, but he held this post for
only a few months, resigning after Garfield was assassinated.
Still active in politics, Phelps was re-elected to Congress in
1883, 1885 and again in 1887.
In 1886 the Phelps mansion was completed. At Christmas time the
family held a glorious celebration with people from all over the
country viewing the mansion for the first time. Phelps' favorite
room was a gallery which he had designed himself to hold his
priceless collection of art treasures from the ends of the
nearly midnight on April 1, 1888 when Phelps, returning to his
apartments in Washington,
D.C. after an evening with friends, found on the table
in his bedroom two telegrams which told him that his mansion in
Teaneck, where his family then was, had been totally destroyed by
fire, with a loss of nearly all its valuable contents.
disturbed no one upon receiving this startling news, but very early
in the morning awakened his secretary, told him what had happened,
and said that he was going to take an immediate train for New York.
He left on the train without once alluding to the great
The mansion, once the most beautiful in the area, became known as
"Phelps' Ruin" and local residents picnicked near the destroyed
home, marveling at what it once had been. Phelps immediately began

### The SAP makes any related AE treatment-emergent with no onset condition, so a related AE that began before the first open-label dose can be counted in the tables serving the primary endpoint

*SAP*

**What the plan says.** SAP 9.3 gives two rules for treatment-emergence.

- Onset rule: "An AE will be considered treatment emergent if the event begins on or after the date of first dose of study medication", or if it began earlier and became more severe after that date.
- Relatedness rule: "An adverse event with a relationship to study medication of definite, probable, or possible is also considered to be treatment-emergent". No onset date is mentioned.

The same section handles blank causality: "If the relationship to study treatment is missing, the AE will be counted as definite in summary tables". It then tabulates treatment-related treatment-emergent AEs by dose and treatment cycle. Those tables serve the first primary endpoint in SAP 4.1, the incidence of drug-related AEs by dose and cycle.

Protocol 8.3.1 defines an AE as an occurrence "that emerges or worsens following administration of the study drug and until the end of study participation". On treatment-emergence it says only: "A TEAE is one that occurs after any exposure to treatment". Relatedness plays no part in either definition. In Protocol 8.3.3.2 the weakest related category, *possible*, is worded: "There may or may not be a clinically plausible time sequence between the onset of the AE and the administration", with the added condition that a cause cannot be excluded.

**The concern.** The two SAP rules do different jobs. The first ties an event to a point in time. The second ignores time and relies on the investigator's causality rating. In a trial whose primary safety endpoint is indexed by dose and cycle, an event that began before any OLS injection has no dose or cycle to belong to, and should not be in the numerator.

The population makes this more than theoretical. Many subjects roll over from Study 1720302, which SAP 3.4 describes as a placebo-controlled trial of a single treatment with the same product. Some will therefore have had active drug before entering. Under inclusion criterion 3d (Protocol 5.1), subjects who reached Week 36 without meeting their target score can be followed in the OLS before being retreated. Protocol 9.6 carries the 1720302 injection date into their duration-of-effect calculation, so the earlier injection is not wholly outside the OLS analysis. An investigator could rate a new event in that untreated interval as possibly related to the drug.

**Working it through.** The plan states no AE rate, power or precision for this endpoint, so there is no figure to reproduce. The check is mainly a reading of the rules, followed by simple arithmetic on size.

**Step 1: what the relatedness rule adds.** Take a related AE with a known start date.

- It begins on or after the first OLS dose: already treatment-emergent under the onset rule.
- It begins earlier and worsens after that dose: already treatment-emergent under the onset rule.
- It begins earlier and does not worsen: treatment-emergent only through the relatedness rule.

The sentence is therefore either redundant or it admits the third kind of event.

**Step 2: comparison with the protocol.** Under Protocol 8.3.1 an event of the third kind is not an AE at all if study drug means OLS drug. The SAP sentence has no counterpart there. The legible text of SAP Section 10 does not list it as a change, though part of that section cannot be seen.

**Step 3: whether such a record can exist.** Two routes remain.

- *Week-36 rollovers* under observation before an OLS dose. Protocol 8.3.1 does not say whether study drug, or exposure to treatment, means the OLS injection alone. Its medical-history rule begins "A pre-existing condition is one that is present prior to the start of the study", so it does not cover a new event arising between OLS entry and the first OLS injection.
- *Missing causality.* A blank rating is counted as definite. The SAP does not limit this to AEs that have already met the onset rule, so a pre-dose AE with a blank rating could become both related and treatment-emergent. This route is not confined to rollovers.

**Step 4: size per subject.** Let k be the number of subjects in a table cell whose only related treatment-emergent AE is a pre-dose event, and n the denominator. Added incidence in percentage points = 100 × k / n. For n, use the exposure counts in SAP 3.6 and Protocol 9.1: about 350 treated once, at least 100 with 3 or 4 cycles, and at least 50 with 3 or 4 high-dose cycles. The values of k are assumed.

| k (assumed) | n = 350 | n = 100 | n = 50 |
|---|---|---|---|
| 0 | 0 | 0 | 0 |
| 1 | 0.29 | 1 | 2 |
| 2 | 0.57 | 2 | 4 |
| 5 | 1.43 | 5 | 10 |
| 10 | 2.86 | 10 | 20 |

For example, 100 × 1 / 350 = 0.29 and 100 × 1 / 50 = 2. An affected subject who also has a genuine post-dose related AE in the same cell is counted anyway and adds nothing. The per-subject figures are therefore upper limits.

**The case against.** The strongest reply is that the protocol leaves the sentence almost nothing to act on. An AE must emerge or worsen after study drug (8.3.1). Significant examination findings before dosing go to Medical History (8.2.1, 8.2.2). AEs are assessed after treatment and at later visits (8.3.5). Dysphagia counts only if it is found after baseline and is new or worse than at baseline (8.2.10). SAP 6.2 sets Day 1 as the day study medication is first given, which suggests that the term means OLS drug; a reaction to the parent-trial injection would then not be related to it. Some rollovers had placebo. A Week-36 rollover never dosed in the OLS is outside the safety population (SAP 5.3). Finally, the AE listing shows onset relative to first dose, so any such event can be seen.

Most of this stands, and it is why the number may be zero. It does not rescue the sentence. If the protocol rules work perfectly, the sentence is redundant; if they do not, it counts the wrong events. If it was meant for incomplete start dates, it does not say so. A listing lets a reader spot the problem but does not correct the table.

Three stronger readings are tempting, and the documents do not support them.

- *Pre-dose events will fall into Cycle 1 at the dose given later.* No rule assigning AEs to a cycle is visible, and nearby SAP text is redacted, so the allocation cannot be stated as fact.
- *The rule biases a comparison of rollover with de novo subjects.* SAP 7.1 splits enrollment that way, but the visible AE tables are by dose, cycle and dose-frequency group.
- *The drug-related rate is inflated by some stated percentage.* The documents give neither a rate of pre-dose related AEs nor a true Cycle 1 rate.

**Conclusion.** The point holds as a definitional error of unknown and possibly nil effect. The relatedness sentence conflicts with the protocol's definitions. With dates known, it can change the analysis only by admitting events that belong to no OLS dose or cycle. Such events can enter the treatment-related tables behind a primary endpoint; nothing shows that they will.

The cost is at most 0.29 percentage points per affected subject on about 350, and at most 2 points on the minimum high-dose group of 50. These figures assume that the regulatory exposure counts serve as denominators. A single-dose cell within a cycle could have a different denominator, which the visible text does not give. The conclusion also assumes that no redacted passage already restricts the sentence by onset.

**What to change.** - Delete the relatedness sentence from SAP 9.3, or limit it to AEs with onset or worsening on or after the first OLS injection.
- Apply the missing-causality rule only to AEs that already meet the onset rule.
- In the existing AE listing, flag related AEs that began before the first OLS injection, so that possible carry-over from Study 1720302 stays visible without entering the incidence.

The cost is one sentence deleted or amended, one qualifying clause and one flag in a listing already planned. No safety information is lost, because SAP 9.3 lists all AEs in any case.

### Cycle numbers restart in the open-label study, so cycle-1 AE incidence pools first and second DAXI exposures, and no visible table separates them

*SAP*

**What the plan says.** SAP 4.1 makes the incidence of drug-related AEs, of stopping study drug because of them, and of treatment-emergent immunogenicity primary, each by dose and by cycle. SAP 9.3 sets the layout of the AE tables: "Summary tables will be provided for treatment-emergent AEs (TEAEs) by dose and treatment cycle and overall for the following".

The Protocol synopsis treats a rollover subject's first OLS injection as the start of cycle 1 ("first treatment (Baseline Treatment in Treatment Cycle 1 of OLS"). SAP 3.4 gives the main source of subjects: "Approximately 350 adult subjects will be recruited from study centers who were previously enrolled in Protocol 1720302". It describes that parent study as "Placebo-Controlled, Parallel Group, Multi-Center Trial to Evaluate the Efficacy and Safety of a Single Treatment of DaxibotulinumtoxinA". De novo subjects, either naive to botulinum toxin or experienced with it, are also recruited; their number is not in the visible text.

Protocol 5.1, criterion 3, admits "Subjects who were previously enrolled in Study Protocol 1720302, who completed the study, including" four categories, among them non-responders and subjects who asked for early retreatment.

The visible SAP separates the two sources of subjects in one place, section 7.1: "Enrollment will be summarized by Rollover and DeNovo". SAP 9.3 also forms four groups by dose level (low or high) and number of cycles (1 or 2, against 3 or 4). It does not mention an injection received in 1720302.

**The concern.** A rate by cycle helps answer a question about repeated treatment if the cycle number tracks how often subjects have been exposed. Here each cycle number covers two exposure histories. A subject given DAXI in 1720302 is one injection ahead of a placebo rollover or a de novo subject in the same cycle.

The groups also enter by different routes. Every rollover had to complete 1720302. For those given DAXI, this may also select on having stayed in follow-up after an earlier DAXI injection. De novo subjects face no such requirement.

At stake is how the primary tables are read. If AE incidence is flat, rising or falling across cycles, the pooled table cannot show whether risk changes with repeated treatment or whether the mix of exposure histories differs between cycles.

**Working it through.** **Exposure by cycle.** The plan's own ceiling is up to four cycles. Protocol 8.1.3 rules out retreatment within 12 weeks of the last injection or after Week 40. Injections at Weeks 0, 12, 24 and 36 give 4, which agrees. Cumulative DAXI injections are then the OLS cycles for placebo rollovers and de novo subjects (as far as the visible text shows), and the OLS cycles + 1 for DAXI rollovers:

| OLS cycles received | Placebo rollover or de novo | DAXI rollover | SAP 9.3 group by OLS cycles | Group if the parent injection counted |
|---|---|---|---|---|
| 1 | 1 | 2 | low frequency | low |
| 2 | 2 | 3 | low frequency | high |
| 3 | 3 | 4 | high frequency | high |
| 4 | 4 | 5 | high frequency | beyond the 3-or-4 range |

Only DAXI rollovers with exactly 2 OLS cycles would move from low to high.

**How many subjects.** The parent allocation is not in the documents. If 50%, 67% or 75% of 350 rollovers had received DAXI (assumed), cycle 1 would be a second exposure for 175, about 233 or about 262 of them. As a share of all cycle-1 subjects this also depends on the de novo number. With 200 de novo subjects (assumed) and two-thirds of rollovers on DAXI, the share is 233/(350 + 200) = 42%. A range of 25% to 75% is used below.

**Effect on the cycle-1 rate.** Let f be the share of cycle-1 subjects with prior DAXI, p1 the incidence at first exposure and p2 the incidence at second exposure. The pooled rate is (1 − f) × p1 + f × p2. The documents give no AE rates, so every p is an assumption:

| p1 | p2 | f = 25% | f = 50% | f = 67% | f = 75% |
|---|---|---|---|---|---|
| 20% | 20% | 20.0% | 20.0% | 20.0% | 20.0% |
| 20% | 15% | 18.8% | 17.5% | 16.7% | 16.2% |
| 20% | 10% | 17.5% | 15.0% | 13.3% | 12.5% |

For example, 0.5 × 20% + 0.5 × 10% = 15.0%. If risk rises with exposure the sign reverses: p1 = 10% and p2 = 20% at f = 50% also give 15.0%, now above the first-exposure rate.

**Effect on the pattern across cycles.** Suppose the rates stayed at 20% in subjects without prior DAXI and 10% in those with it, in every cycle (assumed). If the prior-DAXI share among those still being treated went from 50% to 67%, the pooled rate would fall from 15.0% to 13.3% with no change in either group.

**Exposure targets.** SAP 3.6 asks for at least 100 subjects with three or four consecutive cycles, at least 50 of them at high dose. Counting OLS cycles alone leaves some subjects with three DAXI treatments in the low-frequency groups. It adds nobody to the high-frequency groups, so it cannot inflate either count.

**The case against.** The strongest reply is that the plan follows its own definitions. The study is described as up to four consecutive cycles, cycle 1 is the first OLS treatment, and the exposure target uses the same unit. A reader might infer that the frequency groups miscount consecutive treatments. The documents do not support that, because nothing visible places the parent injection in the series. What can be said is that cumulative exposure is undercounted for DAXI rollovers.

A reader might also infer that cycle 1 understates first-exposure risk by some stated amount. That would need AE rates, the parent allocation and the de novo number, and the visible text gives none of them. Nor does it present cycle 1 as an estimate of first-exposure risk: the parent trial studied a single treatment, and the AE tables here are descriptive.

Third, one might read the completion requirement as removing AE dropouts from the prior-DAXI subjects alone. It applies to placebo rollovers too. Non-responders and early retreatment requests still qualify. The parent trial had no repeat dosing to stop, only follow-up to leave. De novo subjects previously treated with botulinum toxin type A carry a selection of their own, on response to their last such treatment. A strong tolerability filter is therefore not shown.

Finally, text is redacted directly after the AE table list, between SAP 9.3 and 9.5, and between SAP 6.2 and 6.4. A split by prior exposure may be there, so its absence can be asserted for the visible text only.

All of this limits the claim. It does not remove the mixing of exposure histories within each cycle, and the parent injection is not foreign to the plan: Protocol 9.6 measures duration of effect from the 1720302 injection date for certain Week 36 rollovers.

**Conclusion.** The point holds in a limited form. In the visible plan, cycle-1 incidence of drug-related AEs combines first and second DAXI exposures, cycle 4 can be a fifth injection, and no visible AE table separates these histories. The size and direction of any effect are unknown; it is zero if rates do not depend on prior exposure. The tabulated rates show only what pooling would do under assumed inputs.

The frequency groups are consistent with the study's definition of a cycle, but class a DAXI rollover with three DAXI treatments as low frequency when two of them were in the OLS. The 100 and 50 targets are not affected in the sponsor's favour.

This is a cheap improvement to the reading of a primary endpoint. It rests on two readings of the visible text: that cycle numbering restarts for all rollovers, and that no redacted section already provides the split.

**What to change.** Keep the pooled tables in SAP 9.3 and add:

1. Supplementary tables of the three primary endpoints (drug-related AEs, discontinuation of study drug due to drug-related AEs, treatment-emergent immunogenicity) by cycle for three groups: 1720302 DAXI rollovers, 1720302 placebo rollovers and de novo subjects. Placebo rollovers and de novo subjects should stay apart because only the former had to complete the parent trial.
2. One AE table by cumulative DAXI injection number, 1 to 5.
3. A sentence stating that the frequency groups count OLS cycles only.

renovation of the house.
William Phelps was appointed by President Benjamin Harrison as Envoy Extraordinary and
Minister Plenipotentiary to Germany. On October 11, 1889, William Phelps was
presented to the German
Empress at a gala performance at the Royal Opera House, given
in honor of the Czar of Russia.
Phelps remained in the post for one year until a case of
homesickness prompted his request for a short leave of absence. He
sailed for America in September 1890.
In his diary Phelps wrote,
returned to Germany a year later, remaining in this post until January
1893, when his health began to suffer due to the climate.
traveled south, vacationing in Spain, Morocco, Tunis, Algiers and Italy, hoping the
climate would improve his health.
State Judge and Final Days
While Phelps was vacationing, Governor of New Jersey George T. Werts
appointed him Judge of the New Jersey Court of
Errors and Appeals
, then the state's highest court. Turning
over the affairs of the legation to his successor, Phelps again
returned to the United States to be sworn into his judicial role on
June 20, 1893.
In February 1894, Phelps' throat began to trouble him seriously,
and the illness confined him to his home for days. He continued to
try to keep up with his work and in fact was present until the
adjournment of the term. A few days later he traveled to the Hygeia
Hotel at Old Point Comfort in
Virginia, a resort that in the past had been a place of rest
Phelps became withdrawn and quiet, an attitude brought on by his
physical inability to converse. The last entry in his diary is
dated April 10, 1894. Phelps moved himself to Hot Springs,
Virginia, where he
enjoyed a temporary return of strength.
Finding no lasting
improvement in his health in Hot Springs, Phelps returned to his
home in Teaneck on May 18
. By May 31
he was bedridden, and in June he lapsed into a
coma. He died June 17, 1894.
of people lined the streets of Teaneck and Englewood to honor his funeral procession.
he had planted himself lined the path of this final journey. At the
time of his death, Phelps owned half of what is presently